The father of Angelika Kluk has told a murder trial about his last contact with his 23-year-old daughter.
Angelika's sister and father arrive at Edinburgh High Court
Construction worker Wladyslaw Kluk, 50, wiped away tears as he spoke through an interpreter.
The High Court in Edinburgh also heard how her body was found below a hatch in the floor of the church.
Peter Tobin, 60, denies charges of raping Angelika Kluk then murdering her by hitting her repeatedly on the head with a piece of wood and stabbing her.
Mr Kluk talked proudly about his younger daughter, describing her as a clever student, devoted to the church and who loved Scotland.
"She was a prime student. A very good student," he said.
When asked about religion, he told the trial: "She was going to special religious groups with the church and she was gaining a lot from being in church."
Ms Kluk had come to Scotland during her holidays from Gdansk University to earn enough money to fund her studies.
Mr Kluk said his daughter had been given free accommodation at the chapel house at St Patrick's Church in Glasgow, in return for cleaning work.
He told the court about the last time he spoke to Angelika on the phone - just three days before she was reported missing.
Earlier, the jury was told about a love note found in the Polish student's bedroom.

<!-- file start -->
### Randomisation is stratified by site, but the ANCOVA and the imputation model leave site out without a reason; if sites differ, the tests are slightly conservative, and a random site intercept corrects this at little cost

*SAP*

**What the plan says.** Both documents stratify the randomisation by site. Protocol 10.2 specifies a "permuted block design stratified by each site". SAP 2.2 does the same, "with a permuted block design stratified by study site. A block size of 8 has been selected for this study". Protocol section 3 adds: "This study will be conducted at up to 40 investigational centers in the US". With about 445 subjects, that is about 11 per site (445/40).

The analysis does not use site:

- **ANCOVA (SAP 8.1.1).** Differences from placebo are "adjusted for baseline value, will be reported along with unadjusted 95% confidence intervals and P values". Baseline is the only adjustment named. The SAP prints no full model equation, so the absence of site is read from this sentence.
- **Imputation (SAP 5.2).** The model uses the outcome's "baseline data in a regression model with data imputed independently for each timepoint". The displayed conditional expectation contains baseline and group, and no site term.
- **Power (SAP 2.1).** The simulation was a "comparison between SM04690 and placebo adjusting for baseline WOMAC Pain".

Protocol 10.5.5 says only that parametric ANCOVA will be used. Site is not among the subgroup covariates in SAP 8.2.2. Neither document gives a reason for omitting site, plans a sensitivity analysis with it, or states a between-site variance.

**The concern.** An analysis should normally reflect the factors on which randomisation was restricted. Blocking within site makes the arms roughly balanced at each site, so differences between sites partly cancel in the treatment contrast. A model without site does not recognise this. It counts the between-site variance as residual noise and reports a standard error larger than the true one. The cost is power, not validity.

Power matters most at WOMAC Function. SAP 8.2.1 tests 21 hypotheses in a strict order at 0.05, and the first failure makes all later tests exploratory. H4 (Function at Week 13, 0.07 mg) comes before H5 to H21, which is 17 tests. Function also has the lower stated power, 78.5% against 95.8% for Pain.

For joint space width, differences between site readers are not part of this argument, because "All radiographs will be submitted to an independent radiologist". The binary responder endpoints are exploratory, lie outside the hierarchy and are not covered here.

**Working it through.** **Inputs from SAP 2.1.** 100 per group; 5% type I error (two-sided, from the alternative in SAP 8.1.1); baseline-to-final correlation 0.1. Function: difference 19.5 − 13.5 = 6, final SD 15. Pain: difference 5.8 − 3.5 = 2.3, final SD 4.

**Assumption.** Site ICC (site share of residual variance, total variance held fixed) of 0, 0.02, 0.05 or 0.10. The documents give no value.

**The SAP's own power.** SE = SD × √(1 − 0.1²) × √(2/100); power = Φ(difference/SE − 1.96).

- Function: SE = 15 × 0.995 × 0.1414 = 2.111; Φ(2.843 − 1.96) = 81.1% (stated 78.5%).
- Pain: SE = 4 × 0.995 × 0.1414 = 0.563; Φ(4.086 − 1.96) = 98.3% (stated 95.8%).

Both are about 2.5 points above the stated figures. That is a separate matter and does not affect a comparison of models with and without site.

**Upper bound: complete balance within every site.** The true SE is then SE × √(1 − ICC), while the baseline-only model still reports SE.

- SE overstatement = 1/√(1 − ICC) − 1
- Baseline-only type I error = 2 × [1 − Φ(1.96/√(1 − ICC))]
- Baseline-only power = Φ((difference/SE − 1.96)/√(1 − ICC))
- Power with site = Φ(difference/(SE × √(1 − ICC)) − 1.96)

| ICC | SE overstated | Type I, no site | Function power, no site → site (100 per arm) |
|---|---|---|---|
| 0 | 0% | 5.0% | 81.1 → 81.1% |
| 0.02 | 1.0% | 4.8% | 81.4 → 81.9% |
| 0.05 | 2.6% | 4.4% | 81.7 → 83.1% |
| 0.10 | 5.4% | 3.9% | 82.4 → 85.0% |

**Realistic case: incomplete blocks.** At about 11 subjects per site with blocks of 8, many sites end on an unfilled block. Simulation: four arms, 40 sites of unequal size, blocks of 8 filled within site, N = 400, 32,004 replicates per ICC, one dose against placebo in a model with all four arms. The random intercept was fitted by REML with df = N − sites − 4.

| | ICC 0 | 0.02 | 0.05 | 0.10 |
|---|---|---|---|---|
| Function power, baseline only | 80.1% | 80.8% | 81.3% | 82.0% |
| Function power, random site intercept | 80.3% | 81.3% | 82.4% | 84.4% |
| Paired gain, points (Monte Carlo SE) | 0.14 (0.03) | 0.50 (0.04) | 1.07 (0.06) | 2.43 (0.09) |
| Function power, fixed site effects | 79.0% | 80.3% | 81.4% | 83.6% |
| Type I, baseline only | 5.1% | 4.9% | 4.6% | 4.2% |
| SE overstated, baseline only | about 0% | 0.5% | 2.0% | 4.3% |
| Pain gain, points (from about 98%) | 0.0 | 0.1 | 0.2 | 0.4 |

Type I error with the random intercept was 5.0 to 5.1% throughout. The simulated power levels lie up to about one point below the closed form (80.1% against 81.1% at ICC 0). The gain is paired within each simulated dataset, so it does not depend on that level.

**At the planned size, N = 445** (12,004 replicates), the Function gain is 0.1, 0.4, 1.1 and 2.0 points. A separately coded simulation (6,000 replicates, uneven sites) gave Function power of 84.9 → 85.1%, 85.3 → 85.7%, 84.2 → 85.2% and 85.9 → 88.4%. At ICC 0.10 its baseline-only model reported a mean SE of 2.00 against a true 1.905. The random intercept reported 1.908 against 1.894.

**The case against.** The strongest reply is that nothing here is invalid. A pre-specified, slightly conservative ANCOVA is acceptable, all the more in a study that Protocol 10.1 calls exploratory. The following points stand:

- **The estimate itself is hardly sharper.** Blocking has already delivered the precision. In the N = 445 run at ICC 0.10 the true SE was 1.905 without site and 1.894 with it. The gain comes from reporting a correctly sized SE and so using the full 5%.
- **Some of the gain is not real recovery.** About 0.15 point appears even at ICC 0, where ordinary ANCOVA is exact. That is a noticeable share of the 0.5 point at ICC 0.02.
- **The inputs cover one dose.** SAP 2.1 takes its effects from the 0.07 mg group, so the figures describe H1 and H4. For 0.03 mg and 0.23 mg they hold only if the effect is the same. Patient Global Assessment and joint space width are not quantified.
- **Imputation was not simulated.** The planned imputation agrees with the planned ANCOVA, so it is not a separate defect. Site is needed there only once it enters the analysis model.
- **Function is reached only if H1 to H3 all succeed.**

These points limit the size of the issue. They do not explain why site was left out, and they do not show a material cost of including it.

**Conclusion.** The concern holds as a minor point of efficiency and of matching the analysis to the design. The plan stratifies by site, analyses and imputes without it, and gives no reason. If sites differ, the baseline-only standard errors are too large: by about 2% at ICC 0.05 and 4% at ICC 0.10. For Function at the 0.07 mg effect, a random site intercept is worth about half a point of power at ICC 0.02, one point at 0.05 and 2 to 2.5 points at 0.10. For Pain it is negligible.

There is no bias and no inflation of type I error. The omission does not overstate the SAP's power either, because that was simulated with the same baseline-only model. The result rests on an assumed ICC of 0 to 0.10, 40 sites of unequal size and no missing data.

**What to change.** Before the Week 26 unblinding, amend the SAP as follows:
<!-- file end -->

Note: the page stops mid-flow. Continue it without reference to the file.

The message signed "Martin" was found in a copy of the classic Harper Lee novel To Kill a Mocking Bird, beside a desk in the room in the staff quarters of the Roman Catholic church.
An inscription in the book read: "To Angela. I will always carry your song in my heart. You are my aghrai [darling]. I will always love you."
Angelika Kluk's body was discovered in a Glasgow church
Police photographer Nicholla Brunt told how she took the pictures on 28 September before Ms Kluk's body had been found.
The murder charge against Mr Tobin alleges that between 24 and 29 September of last year at the church in William Street, he attacked Ms Kluk.
The charge says he gagged her with cloth and tape, tied her hands, raped her and battered her with a piece of wood or something similar, and repeatedly struck her with a knife.
It is alleged that he then hid the body under the floor of the church in an attempt to defeat the ends of justice.
In a "special defence" read to the jury Mr Tobin admits having sex with the Polish student, with her consent.
A further charge, which Mr Tobin also denies, alleges that he gave Glasgow police a false name, age and address, travelled to London and pretended to staff at the National Neurology and Neurosurgery Hospital in Queen's Square, London, that his name was James Kelly.
Tobin also denies a breach of the peace between July and September last year by threatening Rebecca Dordi at St Patrick's Church.
The trial before Judge Lord Menzies is expected to continue for at least six weeks.